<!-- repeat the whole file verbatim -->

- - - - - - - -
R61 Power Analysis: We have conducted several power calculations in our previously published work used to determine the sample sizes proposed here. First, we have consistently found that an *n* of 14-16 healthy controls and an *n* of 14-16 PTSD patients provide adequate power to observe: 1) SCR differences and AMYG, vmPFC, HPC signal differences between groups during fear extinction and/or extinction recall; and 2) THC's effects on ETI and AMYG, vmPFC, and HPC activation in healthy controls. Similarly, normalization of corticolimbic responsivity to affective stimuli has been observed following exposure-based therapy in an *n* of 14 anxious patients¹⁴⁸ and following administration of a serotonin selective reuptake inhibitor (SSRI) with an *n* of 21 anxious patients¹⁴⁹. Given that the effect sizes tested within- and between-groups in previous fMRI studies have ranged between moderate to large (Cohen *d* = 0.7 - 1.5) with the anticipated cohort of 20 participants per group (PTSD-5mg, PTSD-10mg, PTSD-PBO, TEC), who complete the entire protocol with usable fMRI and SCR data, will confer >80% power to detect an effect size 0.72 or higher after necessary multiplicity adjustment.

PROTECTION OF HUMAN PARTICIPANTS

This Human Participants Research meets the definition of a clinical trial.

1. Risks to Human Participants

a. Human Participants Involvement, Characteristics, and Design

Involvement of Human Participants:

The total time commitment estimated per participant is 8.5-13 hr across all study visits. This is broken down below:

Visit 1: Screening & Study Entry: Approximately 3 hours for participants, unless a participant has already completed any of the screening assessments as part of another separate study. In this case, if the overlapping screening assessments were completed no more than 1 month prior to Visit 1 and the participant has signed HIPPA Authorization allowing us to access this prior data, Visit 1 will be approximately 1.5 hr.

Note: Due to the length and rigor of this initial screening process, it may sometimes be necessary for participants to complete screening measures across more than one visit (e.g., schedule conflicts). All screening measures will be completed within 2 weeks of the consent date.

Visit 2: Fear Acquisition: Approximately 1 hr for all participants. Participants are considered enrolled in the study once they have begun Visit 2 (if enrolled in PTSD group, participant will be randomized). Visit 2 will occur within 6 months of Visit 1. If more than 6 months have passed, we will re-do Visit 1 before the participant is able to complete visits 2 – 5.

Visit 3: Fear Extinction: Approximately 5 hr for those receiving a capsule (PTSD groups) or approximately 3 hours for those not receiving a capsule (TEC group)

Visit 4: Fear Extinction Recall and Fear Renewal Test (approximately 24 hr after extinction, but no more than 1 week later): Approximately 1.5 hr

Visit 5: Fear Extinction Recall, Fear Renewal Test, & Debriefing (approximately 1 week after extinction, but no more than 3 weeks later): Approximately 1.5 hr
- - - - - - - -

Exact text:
R61 Power Analysis: We have conducted several power calculations in our previously published work used to determine the sample sizes proposed here. First, we have consistently found that an *n* of 14-16 healthy controls and an *n* of 14-16 PTSD patients provide adequate power to observe: 1) SCR differences and AMYG, vmPFC, HPC signal differences between groups during fear extinction and/or extinction recall; and 2) THC's effects on ETI and AMYG, vmPFC, and HPC activation in healthy controls. Similarly, normalization of corticolimbic responsivity to affective stimuli has been observed following exposure-based therapy in an *n* of 14 anxious patients¹⁴⁸ and following administration of a serotonin selective reuptake inhibitor (SSRI) with an *n* of 21 anxious patients¹⁴⁹. Given that the effect sizes tested within- and between-groups in previous fMRI studies have ranged between moderate to large (Cohen *d* = 0.7 - 1.5) with the anticipated cohort of 20 participants per group (PTSD-5mg, PTSD-10mg, PTSD-PBO, TEC), who complete the entire protocol with usable fMRI and SCR data, will confer >80% power to detect an effect size 0.72 or higher after necessary multiplicity adjustment.

PROTECTION OF HUMAN PARTICIPANTS

This Human Participants Research meets the definition of a clinical trial.

1. Risks to Human Participants

a. Human Participants Involvement, Characteristics, and Design

Involvement of Human Participants:

The total time commitment estimated per participant is 8.5-13 hr across all study visits. This is broken down below:

Visit 1: Screening & Study Entry: Approximately 3 hours for participants, unless a participant has already completed any of the screening assessments as part of another separate study. In this case, if the overlapping screening assessments were completed no more than 1 month prior to Visit 1 and the participant has signed HIPPA Authorization allowing us to access this prior data, Visit 1 will be approximately 1.5 hr.

Note: Due to the length and rigor of this initial screening process, it may sometimes be necessary for participants to complete screening measures across more than one visit (e.g., schedule conflicts). All screening measures will be completed within 2 weeks of the consent date.

Visit 2: Fear Acquisition: Approximately 1 hr for all participants. Participants are considered enrolled in the study once they have begun Visit 2 (if enrolled in PTSD group, participant will be randomized). Visit 2 will occur within 6 months of Visit 1. If more than 6 months have passed, we will re-do Visit 1 before the participant is able to complete visits 2 – 5.

Visit 3: Fear Extinction: Approximately 5 hr for those receiving a capsule (PTSD groups) or approximately 3 hours for those not receiving a capsule (TEC group)

Visit 4: Fear Extinction Recall and Fear Renewal Test (approximately 24 hr after extinction, but no more than 1 week later): Approximately 1.5 hr

Visit 5: Fear Extinction Recall, Fear Renewal Test, & Debriefing (approximately 1 week after extinction, but no more than 3 weeks later): Approximately 1.5 hr